Ghose and Pargiter, JJ.
1. The subject-matter of the suit, out of which this appeal arises, is a service tenure, which the defendant held under the plaintiff. The defendant renounced the title of his landlord, and executed a kabuilat in 1 respect of the whole of the land comprised in the service tenure in favour of a third party, and thereupon the present suit was brought for ejectment.
2. The case seems clearly to fall within the Transfer of Property Act and not under the Bengal Tenancy Act. Section 155 of the Bengal Tenancy Act for ejectment can only be brought after notice having been given to the tenant; but Section 181 of the same Act exempts from the operation of the Act ghatwali or other service tenures. Section 106 of the Transfer of Property Act declares that 'in the absence of a contract or local law or usage to the contrary, a lease of immoveable property for agricultural or manufacturing purposes shall be deemed to be a lease from year to year, terminable, on the part of either lessor or lessee, by six months' notice expiring with the end of a year of the tenancy; and a lease of immoveable property for any other purpose shall be deemed to be a lease from month to month, terminable, on the part of either lessor or lessee, by 15 days' notice expiring with the end of a month of tenancy.' Section 111 of the Act lays down when a lease of immoveable property determines. It determines, among other events, 'by forfeiture' [see Clause (g) ]; that is to say,
(1) in case the lessee breaks an express condition, which provides that on breach thereof, the lessor may re-enter or the lease shall become void; or
(2) in case the lessee renounces his character as such by Betting up a title in a third person or by claiming title in himself; and in either case, the lessor or his transferee does some act showing intention to determine the lease.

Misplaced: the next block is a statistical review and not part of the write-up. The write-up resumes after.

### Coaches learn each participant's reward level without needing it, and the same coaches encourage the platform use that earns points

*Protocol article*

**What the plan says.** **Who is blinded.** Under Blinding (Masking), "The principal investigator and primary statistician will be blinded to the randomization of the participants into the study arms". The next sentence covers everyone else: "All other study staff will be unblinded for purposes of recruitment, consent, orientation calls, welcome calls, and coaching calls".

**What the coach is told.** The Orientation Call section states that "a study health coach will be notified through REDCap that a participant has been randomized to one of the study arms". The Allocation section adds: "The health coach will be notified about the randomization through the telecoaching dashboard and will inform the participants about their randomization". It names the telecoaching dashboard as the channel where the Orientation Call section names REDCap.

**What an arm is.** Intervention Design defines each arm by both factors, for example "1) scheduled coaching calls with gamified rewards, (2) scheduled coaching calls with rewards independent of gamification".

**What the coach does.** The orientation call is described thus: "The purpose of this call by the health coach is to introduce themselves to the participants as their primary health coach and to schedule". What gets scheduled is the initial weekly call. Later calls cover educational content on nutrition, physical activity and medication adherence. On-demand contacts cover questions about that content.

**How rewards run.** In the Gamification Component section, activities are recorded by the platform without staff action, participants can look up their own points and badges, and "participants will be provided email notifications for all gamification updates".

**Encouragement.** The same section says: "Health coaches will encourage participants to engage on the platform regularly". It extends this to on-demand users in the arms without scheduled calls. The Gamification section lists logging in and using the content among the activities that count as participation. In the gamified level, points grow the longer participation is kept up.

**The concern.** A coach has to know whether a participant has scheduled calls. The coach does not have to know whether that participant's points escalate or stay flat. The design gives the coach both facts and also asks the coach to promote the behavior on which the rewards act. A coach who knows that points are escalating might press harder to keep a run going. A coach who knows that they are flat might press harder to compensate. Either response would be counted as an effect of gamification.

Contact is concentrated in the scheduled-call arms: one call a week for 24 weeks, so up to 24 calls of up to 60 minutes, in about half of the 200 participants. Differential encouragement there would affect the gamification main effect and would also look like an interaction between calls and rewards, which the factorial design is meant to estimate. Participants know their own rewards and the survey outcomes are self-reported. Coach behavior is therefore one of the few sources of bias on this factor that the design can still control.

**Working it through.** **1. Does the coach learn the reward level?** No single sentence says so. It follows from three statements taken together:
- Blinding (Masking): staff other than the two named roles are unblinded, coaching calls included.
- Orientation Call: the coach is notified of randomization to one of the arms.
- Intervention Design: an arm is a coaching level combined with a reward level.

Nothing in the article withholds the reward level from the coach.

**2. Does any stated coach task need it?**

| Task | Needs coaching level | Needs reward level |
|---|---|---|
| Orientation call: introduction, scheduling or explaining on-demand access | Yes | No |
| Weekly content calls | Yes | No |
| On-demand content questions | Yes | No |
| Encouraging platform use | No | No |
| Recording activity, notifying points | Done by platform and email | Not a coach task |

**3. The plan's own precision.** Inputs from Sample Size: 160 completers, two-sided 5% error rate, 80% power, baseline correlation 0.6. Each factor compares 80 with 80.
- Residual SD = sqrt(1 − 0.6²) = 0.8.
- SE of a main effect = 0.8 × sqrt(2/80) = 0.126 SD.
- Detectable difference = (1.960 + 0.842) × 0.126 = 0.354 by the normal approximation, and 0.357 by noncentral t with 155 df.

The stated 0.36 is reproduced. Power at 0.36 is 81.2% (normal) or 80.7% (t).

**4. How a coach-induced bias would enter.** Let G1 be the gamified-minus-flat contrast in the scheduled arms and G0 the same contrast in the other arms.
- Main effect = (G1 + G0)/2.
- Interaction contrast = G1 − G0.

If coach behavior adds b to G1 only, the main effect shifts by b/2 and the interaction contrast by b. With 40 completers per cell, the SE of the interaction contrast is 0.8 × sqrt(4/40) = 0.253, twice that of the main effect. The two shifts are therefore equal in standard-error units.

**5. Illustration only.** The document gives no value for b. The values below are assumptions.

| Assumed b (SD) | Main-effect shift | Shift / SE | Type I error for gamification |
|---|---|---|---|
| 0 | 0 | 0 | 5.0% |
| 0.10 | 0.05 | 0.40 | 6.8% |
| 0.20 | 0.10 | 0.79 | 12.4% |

3. So that the defendant did incur a forfeiture of his tenancy by denial of the plaintiffs' title as landlord. But looking at Clause (8) of Section 111 of the Act, to which we have just referred, it would appear that, though the landlord is entitled to treat the defendant as a person, who has forfeited his tenancy, yet he must do some act or other showing his intention to determine the lease held by the defendant, and this intention must be shown at some time or other antecedent to the institution of the suit. The lower appellate Court is of opinion, having regard to the provisions of the Bengal Tenancy Act and the Transfer 1 of Property Act, that the plaintiff could not, notwithstanding the denial by the defendant of the title of his landlord, maintain the suit without a notice to quit being served upon the defendant. We are of opinion, for the reasons that have already been given, that the view expressed by the Subordinate Judge is not correct. The defendant, as we take it, forfeited his tenancy by denial of the plaintiff's title as landlord; and when the law distinctly declares that a lease of immoveable property determines by the forfeiture incurred by denial by the lessee of the title of his landlord, a notice to quit is obviously not necessary. The view that we have just expressed is in accord with the principle underlying the case of Ansar Ali Jemadar v. C.E. Grey (1905) 2 C.L.J. 403 and the case of Haidri Begam v. Nathu (1894) I.L.R. 17 All. 45. But as already mentioned, before the plaintiff could be entitled to eject the defendant, it must be shown that the former declared his intention to determine the tenancy of the latter, and that such intention was declared by some act or other before the institution of the suit. There is, however, no finding by the Subordinate Judge upon this matter. We are, therefore, constrained to remand the case for a clear finding. If the Court be of opinion that the plaintiff did, by some act or other, declare his intention to determine the lease of the defendant antecedent to the institution of the suit, he would be entitled to recover judgment; otherwise, the suit should have to be dismissed. Costs will abide the result.